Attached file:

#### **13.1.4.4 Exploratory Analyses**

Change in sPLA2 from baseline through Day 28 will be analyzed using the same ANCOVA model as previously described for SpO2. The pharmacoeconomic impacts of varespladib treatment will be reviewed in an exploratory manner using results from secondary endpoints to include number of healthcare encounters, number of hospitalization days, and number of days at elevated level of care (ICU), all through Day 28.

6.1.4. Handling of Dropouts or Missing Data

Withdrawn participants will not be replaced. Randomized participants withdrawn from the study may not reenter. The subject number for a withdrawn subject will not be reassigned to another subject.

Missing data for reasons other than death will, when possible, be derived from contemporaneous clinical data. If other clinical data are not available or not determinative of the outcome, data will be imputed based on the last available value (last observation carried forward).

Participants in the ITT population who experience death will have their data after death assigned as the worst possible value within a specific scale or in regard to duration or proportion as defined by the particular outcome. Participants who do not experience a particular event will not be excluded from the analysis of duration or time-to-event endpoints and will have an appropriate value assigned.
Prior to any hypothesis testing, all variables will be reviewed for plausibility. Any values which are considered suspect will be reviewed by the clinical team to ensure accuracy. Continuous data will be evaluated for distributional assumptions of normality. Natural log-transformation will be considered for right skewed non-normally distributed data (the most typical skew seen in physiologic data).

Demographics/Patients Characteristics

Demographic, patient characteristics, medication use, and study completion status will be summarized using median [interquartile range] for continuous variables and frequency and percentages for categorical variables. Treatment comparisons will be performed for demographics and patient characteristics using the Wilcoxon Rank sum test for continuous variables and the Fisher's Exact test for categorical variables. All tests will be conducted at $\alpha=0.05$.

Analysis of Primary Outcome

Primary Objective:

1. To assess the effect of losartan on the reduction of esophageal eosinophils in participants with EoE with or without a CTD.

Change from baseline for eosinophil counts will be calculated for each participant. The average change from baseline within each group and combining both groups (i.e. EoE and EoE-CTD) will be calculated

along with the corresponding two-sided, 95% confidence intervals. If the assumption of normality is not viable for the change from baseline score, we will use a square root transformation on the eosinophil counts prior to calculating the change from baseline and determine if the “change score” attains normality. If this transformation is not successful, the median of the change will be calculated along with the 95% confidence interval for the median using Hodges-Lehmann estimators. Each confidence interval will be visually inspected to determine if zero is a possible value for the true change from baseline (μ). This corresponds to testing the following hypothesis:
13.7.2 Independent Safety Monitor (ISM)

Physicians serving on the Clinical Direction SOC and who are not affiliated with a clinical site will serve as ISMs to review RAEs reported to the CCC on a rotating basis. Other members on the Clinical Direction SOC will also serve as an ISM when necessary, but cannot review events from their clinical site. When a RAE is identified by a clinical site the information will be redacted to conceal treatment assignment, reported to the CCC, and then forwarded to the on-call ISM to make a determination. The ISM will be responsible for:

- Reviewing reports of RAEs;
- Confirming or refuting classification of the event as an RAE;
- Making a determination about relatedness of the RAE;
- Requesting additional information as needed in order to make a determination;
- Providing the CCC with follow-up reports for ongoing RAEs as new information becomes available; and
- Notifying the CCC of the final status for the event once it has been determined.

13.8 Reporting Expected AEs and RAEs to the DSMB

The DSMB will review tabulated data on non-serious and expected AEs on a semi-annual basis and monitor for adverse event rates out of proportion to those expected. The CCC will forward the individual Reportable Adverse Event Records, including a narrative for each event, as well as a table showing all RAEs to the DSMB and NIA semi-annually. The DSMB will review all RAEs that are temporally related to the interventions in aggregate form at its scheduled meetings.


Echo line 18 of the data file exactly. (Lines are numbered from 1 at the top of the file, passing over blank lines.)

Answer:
- Confirming or refuting classification of the event as an RAE;